… to be in dialogue with my creations…
… to guide them through many stages on their path of change…
… finally to hold them in my hands and to feel them…


this is the passion which spurs me on…

Sandra A. Fuchs lives and works in Mautern at the Danube, a small town located within the Wachau, a UNESCO World Heritage Site, in Austria and in Murano, Italy.

Since 2002 she has been working with glass, in particular in the areas of coldwork - fusing - flamework and has undertaken additional advanced training for glassblowing at the

"Technical College of Glass for Design and Craft",  Kramsach - Tyrol, Austria;

at "Abate Zanetti" – Scuola del Vetro, Murano, Italy

and at "Cam Ocagi, The Glass Furnace Istanbul", Turkey.

Furthermore her artistic approach and style continue to be developed through attending numerous masterclasses with artists predominantly from Italy and the USA.

Since 2014, after many stays abroad, she has been working exclusively as an independent glass artist in her own glass studio.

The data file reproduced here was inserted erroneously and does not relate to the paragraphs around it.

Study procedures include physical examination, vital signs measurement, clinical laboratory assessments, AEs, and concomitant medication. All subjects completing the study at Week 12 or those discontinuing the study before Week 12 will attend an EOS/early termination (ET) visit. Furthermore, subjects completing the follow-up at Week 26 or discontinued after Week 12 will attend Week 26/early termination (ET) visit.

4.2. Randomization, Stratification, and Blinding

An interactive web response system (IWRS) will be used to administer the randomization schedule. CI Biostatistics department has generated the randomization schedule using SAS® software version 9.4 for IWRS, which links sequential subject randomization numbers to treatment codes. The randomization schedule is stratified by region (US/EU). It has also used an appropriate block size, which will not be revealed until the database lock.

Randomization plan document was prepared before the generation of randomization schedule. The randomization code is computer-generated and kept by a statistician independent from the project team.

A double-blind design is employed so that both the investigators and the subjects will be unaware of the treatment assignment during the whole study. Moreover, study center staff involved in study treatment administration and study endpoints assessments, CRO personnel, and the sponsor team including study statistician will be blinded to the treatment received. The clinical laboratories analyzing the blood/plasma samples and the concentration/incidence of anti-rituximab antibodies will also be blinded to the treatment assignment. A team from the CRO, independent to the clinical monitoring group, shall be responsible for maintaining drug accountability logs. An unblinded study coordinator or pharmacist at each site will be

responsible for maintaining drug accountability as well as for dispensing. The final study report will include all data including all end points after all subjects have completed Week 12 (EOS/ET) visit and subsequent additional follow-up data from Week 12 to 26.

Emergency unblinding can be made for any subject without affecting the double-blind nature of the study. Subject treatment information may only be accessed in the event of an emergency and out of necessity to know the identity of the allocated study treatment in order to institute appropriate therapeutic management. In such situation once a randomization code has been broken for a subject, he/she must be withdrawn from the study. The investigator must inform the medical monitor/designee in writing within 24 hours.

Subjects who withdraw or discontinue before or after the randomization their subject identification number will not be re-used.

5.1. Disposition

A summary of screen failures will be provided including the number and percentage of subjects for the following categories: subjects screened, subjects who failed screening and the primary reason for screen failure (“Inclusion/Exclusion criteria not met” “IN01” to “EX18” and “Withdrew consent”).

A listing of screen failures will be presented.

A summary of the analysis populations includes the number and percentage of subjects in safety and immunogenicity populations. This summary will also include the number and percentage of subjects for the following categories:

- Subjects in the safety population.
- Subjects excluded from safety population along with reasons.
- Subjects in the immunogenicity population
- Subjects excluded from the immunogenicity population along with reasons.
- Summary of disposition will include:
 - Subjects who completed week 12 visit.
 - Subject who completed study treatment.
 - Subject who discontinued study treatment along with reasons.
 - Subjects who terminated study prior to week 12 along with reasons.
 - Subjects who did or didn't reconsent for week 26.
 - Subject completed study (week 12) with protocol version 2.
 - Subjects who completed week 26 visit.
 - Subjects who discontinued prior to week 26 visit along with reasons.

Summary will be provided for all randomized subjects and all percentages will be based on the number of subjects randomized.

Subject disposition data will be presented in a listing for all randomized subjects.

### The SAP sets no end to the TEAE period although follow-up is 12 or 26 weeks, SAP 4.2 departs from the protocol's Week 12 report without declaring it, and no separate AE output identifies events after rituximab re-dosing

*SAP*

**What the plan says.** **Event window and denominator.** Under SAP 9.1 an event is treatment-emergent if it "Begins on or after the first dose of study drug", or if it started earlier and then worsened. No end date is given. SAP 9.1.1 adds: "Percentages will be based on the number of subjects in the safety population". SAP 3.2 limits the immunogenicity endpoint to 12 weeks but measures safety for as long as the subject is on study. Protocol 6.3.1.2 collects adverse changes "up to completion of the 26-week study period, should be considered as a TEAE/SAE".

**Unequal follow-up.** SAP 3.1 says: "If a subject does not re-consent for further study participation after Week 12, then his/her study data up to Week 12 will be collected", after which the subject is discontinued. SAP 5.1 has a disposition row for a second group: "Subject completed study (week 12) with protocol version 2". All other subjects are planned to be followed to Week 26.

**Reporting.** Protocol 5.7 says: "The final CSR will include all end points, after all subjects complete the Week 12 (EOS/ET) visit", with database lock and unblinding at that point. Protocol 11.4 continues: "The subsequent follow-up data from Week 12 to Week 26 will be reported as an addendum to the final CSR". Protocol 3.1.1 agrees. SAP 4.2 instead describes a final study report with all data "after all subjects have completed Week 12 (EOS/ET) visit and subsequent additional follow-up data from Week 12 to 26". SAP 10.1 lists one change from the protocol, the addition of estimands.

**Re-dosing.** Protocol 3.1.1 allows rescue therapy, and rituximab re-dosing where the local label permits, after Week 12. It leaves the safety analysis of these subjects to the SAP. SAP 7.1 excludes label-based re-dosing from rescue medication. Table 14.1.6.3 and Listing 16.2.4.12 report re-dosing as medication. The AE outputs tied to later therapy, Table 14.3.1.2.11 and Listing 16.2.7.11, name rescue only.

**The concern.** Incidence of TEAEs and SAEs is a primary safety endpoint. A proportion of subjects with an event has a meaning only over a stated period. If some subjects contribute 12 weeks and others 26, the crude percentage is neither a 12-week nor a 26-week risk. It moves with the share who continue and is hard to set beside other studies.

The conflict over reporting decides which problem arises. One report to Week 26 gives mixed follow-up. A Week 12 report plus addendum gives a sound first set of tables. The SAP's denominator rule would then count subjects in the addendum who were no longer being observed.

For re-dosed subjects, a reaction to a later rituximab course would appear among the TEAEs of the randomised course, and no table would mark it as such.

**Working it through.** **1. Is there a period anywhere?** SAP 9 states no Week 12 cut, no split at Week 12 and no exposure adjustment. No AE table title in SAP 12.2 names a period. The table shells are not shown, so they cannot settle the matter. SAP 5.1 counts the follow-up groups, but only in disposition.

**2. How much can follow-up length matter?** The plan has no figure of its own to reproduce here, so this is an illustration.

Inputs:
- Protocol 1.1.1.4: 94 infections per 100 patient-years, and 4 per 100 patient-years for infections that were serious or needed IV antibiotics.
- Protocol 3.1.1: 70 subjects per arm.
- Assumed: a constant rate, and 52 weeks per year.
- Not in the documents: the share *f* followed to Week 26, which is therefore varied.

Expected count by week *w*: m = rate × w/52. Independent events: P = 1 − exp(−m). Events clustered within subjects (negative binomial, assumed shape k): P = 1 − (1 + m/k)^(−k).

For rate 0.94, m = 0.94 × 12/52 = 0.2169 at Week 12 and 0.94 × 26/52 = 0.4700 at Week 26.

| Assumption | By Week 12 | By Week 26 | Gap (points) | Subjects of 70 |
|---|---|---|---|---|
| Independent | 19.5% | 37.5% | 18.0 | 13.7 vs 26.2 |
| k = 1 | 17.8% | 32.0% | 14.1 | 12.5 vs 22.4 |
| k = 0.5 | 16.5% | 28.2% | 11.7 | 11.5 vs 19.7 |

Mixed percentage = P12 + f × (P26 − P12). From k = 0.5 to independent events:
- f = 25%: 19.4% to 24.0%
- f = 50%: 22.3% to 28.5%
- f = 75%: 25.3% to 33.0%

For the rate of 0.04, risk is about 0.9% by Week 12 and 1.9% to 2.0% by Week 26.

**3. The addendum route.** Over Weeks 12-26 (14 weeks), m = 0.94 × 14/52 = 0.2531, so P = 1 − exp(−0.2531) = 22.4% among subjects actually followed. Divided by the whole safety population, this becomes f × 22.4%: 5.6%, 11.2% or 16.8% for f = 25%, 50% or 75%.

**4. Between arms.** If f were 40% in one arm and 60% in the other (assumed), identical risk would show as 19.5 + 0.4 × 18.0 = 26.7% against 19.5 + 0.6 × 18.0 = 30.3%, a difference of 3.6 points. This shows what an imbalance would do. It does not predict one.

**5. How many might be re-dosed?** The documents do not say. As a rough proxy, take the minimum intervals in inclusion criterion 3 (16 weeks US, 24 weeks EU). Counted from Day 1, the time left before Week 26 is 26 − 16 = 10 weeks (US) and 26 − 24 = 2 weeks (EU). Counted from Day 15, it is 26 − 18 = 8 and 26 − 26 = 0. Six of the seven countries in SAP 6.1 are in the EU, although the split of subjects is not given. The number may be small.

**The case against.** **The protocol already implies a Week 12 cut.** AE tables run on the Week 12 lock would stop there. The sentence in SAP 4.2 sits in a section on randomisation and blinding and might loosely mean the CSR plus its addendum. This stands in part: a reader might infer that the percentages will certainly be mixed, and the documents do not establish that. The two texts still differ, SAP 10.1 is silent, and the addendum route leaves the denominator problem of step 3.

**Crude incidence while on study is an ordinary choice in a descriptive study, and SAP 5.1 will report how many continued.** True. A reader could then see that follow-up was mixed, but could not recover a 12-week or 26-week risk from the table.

One main focus of her work is the creation of unique pieces of art incorporating murrine, which she designs and makes by herself. Traditionally murrine all possess the same pattern, however she employs a technique making the colour and pattern of each murrina unique during the stretching process of the liquid glass.

As she is combining this new special manufacturing technique of kilnformed murrine, which has only been in existence since 1992, with the old traditional for centuries developed Muranese glassblowing knowledge, the created pieces of art are the only ones of their kind worldwide.

Objects thus created through a time-consuming and complex manufacturing process are available in limited numbers. Currently the artist is working increasingly on sculptures at her studio, as well as on small exclusive collections, blown in collaboration with Murano's Great Masters in Italy.

"By incorporating many individual components, such as the myriad impressions which effect us, I want to create pieces of art which have an impact on the beholder in two ways. At first, the impression of the entire image by itself instantly appearing to communicate as a homogeneous artifact with the beholder. Second, the reflection of every single detail of the object through an invitation to pause, enquire and discover always something new..."